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An Update from the SCP

JUNE 2014
Dear Friends,

We want to provide you with an update on the Steamboat Conservation Partnership’s unprecedented successes and let you know that the agreement which created the Partnership has been extended for another five years.

The Steamboat Conservation Partnership is a unique agreement between a neighborhood association and a land trust.

We are happy to report that we have generated more than $80,000 during the first five years of the Partnership. This sum exceeds our five-year, $75,000 goal. All contributions are tax exempt, because they are made directly to Capitol Land Trust, which is a 501(c)(3) organization. Of this $80,000, approximately $24,000 remains unexpended.

Funds have been used by Capitol Land Trust to pay for staff time related to properties in the Steamboat Peninsula Region. This work in the Steamboat Peninsula Region includes developing agreements with owners of significant natural areas and working lands to conserve their property, maintaining relationships with property owners who already have given or sold their property or development rights to Capitol Land Trust, periodically meeting with a committee from our area on potential areas to conserve, and leading tours of protected areas. Other expenditures from these contributions financed the printing of brochures, two mass-mailings sent to property owners within the Steamboat Peninsula Region, and annual mailings to contributors.

Since 2009, Capitol Land Trust has conserved the following important or significant natural areas within the Steamboat Peninsula region:
In addition, an agreement will soon be signed conserving an additional 175 acres as part of the Wynne Conservation Easement, located in the Schneider Creek Valley with the headwaters of the creek. This will add to the existing 355 acres that are part of the Wynne Conservation Easement.

The map below shows the natural areas and working lands conserved by Capitol Land Trust within the Steamboat Conservation Region. Discussions are underway with other property owners to conserve additional lands within our Region.

Outreach Activities Report

The Steamboat Conservation Partnership has engaged in extensive outreach activities to keep contributors abreast of our successes.

Over the past five years, we have printed and distributed brochures describing the Partnership. We mailed annual newsletters to contributors and held two outreach concerts at the Prosperity Grange hall. Donors have been offered the opportunity of touring several of the spectacular conserved properties within our Region. A composite map of the Steamboat Peninsula Region, made from early survey maps, was created and distributed to major donors in recognition of their donations.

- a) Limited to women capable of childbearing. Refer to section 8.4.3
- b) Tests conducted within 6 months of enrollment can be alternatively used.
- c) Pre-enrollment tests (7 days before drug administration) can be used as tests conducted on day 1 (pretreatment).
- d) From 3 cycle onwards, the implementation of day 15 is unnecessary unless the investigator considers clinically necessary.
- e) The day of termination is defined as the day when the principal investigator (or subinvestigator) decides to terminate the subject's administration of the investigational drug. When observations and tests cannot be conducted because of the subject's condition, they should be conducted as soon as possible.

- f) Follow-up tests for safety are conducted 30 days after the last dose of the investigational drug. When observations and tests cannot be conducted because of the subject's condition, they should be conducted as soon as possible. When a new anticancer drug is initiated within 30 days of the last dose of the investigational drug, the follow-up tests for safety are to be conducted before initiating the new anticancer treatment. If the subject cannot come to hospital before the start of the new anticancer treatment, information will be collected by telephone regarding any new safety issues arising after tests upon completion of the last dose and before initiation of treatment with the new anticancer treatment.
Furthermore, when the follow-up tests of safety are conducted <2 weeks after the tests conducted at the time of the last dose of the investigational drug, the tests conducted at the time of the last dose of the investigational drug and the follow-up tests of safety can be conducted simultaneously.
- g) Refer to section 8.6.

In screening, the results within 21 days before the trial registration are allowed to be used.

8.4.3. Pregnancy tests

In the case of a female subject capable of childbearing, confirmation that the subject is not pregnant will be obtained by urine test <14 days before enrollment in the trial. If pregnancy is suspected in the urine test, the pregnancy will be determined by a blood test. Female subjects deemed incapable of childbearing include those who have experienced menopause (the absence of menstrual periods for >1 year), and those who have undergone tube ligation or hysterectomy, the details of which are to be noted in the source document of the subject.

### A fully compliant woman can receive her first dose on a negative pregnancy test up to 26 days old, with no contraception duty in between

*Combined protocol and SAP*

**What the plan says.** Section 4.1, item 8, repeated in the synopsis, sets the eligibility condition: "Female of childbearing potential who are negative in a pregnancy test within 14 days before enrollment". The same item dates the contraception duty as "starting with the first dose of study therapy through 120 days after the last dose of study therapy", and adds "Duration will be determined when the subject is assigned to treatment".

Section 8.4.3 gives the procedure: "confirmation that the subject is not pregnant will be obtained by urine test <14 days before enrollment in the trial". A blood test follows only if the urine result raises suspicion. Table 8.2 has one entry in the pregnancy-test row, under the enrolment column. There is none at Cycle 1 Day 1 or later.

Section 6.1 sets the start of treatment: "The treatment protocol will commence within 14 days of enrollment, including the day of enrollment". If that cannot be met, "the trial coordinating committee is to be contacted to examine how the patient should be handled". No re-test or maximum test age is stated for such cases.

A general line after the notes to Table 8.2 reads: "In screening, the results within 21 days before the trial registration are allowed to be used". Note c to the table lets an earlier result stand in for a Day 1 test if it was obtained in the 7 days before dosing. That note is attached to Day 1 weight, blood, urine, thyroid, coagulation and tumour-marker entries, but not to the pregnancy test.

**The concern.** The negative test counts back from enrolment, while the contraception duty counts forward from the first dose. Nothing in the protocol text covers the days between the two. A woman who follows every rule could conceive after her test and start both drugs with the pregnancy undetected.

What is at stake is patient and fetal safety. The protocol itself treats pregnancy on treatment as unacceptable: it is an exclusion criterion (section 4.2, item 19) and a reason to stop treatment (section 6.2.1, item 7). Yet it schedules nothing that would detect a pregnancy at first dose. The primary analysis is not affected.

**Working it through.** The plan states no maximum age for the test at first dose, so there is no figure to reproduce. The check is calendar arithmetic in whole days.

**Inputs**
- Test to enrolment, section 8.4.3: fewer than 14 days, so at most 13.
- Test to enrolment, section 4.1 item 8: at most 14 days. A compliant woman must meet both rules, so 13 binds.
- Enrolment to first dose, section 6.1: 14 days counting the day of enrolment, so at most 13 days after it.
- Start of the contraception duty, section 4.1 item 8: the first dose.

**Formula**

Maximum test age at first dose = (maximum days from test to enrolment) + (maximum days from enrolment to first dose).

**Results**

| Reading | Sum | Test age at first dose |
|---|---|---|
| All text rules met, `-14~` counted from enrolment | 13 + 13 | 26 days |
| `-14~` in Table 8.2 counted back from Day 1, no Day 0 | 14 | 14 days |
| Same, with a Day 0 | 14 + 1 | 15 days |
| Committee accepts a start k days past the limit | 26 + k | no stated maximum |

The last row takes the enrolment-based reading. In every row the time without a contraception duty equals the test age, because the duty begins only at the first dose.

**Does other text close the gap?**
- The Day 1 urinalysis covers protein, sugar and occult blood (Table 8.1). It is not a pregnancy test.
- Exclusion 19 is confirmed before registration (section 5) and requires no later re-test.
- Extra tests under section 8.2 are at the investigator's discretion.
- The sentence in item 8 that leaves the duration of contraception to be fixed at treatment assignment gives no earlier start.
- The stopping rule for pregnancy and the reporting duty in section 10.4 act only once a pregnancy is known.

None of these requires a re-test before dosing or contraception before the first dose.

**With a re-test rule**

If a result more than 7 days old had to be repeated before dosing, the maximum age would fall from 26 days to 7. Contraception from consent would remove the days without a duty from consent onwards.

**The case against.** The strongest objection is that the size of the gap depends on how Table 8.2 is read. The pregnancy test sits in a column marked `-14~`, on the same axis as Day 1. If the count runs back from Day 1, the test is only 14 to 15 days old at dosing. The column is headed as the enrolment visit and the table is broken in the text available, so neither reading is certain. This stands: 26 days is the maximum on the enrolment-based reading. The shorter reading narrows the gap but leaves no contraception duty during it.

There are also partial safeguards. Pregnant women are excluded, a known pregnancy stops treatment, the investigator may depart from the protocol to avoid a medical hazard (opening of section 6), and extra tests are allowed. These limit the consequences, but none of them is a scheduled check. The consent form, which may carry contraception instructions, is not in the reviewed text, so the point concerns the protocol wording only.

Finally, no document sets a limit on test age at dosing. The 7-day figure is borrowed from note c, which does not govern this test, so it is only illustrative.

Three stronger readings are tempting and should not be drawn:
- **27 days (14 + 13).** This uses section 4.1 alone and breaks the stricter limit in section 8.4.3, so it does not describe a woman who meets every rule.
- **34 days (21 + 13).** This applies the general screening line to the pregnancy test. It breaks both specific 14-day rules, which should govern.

We mailed letters, describing the Steamboat Conservation Partnership and soliciting contributions, to all property owners on the Steamboat Peninsula, and to randomly selected shoreline property owners on western Cooper Point and in eastern Mason County. As a result, we have expanded the number of our contributors.

What is the Steamboat Conservation Partnership?

The Steamboat Conservation Partnership is an agreement between the Griffin Neighborhood Association and Capitol Land Trust. Under this agreement the Griffin Neighborhood Association attempts to generate at least $15,000 in contributions each year for Capitol Land Trust over a five year period. The duration of the original agreement was from July 1, 2009, through June 30, 2014. The new agreement will extend for another five years to the end of June 2019.

Capitol Land Trust places the contributions into a segregated trust account and uses the funds to finance a portion of its efforts to develop relationships with property owners in the Steamboat Peninsula Region, write habitat acquisition grants, negotiate agreements with property owners, and manage properties or easements within the Steamboat Peninsula Region. Defined as the watersheds of both Eld Inlet and Totten Inlet, the Steamboat Peninsula Region includes the Steamboat Island/ Griffin Peninsula, western Cooper Point draining into Eld Inlet, the eastern part of Mason County draining into Totten Inlet, and areas draining into Kennedy Creek or McLane Creek. A priority focus is made on lands located within the boundaries of the Griffin School District.

Capitol Land Trust works with property owners to conserve their property with the use of voluntary, non-regulatory methods by purchasing, or accepting gifts of, land or conservation easements on significant natural habitats and working lands. The Land Trust has a proven record of success, and has permanently conserved more than 5,000 acres in four southwest Washington counties, including more than 14 miles of south Puget Sound shoreline.

Capitol Land Trust recently received accreditation from the National Land Trust Accreditation Commission, after meeting the Commission’s comprehensive and detailed standards.
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